Polyunsaturated fat, on the other hand, isn’t as cut-and-dried.

The two primary polyunsaturated fats are alpha-linolenic acid (ALA) and linolenic acid (LA).

ALA is what’s known as an omega-3 fatty acid and linolenic acid is an omega-6 fatty acid. These designations refer to the structure of the molecules.

ALA and LA are the only types of fat that we must obtain from our diets because they are essential to our health and our bodies can’t produce them, which is why they’re referred to as essential fatty acids.

That is, you could completely remove saturated and monounsaturated fat from your diet and survive, but if you were to eliminate ALA or LA, you would eventually die.

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(Granted, this would be incredibly hard to do because even the worst of diets provides sufficient ALA and LA to prevent a true deficiency.)

Now, the controversy with polyunsaturated fat is centered on the ratio between ALA (omega-3) and LA (omega-6) intake.

The number of effects these two substances have in the body is enormous, and the chemistry is complex, but here’s what you need to know for the purpose of this article:

  • LA is converted into several compounds in the body, including the anti-inflammatory gamma-linolenic acid, as well as the pro-inflammatory arachidonic acid.
  • ALA can be converted into an omega-3 fatty acid known as eicosapentaenoic acid (EPA), which can be converted into another called docosahexaenoic acid (DHA).

EPA and DHA are also found in high amounts in fatty fish. When you take a fish oil supplement, you’re providing your body with EPA/DHA.

A massive amount of research has been done on EPA and DHA, and it appears that they bestow many, if not all, of the health benefits generally associated with ALA.

These benefits include…

It’s an over-simplification to say that the effects of LA (omega-6) are generally “bad,” and effects of ALA (omega-3) are generally “good,” but it’s more accurate than inaccurate.

And that’s why it has been hypothesized that a diet too high in omega-6 and too low in omega-3 fatty acids can cause a whole host of health problems.

Newer research casts doubt on this, though.

There’s no question that inadequate omega-3 intake is bad for your health, but ironically, studies have found that increasing omega-6 intake can decrease the risk of heart disease, not increase it.

Thus, scientists suspect that the absolute amount of omega-3 fatty acids in the diet is more important than the ratio between omega-6 and omega-3. This is why a considerable amount of work is being done to boost the omega-3 content of various foods like eggs and meat.

The bottom line is if your diet is even halfway sensible, you’re getting enough omega-6 fatty acids. You may not be getting enough omega-3s (and EPA and DHA in particular), though.

This is less likely if your diet provides a fair amount of ALA, however, because it’s converted into EPA, which can then be converted into DHA.

The problem with this, however, is the process whereby ALA is converted into EPA is quite inefficient (and conversion into DHA is even worse) and impacted by the amount of LA in your diet (a high-LA diet decreases conversion rates).

This is why relying on ALA as your sole source of omega-3 fatty acids may result in an EPA/DHA deficiency, and why it’s smart to include fatty fish or a fish oil supplement in your diet.

What Is Trans Fat?

What Is Trans Fat

Trans fat is a type of unsaturated fat that occurs naturally in some meat and dairy foods, and is manufactured industrially by infusing vegetable oil with hydrogen.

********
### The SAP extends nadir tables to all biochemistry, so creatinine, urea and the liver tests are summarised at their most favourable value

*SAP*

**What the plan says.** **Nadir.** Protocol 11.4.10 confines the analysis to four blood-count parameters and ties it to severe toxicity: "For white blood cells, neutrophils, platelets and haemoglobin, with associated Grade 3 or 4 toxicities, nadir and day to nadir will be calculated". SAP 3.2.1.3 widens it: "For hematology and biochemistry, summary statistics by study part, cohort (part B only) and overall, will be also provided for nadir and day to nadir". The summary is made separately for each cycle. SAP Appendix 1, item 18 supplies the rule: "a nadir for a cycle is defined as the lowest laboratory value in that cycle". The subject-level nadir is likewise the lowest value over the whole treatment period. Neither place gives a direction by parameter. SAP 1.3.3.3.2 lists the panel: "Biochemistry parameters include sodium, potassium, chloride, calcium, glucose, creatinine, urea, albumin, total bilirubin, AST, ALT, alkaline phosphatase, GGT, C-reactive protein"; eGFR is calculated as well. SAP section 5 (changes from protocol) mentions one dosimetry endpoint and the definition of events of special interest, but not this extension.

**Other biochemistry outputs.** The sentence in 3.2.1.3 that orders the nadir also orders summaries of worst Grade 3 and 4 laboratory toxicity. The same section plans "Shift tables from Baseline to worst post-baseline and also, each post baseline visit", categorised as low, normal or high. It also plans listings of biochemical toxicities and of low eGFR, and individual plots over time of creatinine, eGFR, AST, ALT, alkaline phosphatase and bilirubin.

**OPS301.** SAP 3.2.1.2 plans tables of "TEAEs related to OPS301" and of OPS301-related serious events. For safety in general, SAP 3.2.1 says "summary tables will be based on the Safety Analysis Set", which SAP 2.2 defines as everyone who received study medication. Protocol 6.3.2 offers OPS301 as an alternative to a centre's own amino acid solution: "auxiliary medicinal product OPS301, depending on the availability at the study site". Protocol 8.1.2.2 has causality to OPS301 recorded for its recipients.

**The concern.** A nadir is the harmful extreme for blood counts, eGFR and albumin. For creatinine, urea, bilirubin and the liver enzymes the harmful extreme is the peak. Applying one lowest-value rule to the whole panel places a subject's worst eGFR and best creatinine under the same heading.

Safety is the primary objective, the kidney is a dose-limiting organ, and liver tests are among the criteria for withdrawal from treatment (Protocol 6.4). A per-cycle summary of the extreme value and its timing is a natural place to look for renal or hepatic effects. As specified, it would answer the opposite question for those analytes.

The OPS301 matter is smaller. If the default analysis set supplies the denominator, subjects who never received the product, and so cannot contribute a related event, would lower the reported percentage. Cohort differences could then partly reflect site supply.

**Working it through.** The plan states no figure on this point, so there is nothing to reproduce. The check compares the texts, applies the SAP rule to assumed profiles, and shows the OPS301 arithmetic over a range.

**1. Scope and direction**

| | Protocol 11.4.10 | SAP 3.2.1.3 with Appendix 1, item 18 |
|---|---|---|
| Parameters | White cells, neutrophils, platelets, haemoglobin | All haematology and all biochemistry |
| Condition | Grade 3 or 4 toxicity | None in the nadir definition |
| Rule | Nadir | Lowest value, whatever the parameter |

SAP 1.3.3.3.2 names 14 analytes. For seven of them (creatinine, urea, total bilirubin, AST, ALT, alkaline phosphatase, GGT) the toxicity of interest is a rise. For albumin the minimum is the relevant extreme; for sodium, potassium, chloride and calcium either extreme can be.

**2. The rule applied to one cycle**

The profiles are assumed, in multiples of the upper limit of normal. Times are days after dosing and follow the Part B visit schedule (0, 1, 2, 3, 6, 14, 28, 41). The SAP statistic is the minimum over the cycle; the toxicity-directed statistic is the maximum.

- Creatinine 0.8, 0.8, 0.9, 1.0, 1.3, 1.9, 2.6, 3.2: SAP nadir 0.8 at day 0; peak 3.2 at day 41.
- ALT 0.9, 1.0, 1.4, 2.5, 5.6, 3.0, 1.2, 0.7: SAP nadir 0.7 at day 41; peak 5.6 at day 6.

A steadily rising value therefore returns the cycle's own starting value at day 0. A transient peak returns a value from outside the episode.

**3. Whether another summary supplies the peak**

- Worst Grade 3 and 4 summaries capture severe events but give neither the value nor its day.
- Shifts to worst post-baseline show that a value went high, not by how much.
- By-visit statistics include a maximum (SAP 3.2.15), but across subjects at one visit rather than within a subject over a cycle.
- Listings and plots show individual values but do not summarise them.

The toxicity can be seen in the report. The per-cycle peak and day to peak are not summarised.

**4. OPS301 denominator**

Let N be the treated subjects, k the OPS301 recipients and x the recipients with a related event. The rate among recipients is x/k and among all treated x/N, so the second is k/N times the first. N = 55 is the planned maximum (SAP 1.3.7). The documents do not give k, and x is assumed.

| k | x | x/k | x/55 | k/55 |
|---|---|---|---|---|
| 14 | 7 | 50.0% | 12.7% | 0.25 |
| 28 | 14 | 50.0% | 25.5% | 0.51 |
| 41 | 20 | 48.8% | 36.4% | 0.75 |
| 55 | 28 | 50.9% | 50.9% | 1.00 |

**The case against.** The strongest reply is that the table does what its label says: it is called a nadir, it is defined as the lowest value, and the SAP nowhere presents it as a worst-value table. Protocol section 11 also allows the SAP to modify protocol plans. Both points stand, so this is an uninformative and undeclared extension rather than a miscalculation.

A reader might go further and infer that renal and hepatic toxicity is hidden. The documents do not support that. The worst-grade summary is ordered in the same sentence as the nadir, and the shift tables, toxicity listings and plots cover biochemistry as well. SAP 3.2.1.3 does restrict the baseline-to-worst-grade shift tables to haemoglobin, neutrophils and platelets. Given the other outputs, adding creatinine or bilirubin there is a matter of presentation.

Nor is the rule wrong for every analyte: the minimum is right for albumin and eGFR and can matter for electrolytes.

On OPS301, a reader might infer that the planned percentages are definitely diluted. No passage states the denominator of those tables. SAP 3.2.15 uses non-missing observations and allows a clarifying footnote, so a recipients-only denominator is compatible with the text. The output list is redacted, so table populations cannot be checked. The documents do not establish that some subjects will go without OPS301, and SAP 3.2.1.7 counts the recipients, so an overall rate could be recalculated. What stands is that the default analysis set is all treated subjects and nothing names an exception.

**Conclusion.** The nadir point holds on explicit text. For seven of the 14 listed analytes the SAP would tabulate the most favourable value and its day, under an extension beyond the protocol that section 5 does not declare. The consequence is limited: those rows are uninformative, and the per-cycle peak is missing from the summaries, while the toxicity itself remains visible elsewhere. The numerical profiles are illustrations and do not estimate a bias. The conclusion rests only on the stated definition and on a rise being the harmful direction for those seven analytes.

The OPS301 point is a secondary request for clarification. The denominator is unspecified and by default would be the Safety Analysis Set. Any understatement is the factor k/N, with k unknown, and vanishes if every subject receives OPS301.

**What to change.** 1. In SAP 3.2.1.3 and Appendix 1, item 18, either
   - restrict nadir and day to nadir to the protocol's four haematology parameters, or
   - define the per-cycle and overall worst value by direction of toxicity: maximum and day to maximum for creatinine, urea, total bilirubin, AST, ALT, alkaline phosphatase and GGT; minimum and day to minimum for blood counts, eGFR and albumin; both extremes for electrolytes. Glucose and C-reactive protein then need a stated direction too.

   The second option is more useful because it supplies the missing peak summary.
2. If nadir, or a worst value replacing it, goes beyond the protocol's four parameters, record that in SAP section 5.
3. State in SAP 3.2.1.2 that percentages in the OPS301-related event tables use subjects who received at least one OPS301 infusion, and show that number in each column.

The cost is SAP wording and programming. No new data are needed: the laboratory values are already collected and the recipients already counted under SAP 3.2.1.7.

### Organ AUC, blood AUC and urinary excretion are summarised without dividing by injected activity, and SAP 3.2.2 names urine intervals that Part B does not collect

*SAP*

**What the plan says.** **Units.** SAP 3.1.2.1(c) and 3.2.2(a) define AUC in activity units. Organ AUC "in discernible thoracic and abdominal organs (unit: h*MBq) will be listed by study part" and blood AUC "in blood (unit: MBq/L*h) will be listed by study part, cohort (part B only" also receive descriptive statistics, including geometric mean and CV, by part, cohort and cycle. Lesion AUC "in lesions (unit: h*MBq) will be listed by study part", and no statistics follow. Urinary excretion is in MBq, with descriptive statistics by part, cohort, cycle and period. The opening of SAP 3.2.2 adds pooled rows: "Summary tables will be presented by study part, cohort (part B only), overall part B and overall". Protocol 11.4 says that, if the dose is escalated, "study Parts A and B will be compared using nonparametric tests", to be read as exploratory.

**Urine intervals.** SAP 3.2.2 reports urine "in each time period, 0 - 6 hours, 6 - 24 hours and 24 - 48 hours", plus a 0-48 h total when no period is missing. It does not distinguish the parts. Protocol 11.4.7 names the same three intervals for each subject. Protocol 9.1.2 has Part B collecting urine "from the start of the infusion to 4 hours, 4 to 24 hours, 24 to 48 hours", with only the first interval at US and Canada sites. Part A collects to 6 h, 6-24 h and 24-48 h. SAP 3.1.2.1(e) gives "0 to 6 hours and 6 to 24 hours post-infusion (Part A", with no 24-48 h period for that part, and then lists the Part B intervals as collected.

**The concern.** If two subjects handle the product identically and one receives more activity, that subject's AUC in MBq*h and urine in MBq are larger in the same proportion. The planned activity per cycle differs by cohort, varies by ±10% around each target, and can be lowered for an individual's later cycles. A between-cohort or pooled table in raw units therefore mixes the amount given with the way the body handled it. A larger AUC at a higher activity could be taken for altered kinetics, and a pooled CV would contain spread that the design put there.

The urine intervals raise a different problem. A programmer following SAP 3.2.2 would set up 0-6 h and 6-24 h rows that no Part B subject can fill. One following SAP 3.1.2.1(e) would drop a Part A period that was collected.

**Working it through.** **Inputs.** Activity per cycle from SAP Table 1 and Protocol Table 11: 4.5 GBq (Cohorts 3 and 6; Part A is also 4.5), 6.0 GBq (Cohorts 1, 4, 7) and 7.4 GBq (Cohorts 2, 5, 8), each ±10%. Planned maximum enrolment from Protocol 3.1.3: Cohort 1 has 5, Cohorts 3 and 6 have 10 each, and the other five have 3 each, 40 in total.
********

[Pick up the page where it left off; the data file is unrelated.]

The result is a “partially hydrogenated vegetable oil,” which you’ll find in many processed foods because it increases shelf life.

I’m not one for dietary absolutism, but there’s little argument at this point that artificial trans fats should be eliminated entirely from our diets.

Studies show that relatively small amounts of these fats can increase the risk of a whole host of health problems, including heart disease, Alzheimer’s, breast cancer, depression, and more.

To quote a review conducted by scientists from Harvard:

“TFA [trans-fatty acid] consumption causes metabolic dysfunction: it adversely affects circulating lipid levels, triggers systemic inflammation, induces endothelial dysfunction, and, according to some studies, increases visceral adiposity, body weight, and insulin resistance.

“…

“Consistent with these adverse physiological effects, consumption of even small amounts of TFAs (2% of total energy intake) is consistently associated with a markedly increased incidence of coronary heart disease.”

(Interestingly, research also shows that naturally occurring trans fats aren’t nearly as harmful to our health as artificial.)

How Many Grams of Fat Should You Eat Per Day?

how many grams of fat per day

Now that we understand what dietary fat is and its different forms and physiological functions, let’s talk intake.

If you’ve done any other reading on the subject, you’re probably expecting a pat recommendation like “20 to 30% of daily calories with less than 10% coming from saturated fat.”

Well, the problem with a rule of thumb like that is it works fine for your average, sedentary person, but isn’t optimal for us fitness folk.

Our bodies have absolute needs for essential fatty acids, not needs relative to caloric intake, which can be quite high due to body composition and activity level (especially when we’re “bulking“).

For example, I weigh about 190 pounds, and if I were the average, sedentary type, my body would burn about 2,000 calories per day.

 

 

 

 

 

 

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Based on that, the “20 to 30% rule would provide 45 to 80 grams of fat per day, which is a reasonable range.

I exercise 6 days per week and have quite a bit of muscle, though, so my body burns about 3,000 calories per day.

Based on that, my recommended fat intake skyrockets to 65 to 115 grams per day, but does my body really need that much more fat because it’s muscular and I exercise regularly?

No, it doesn’t.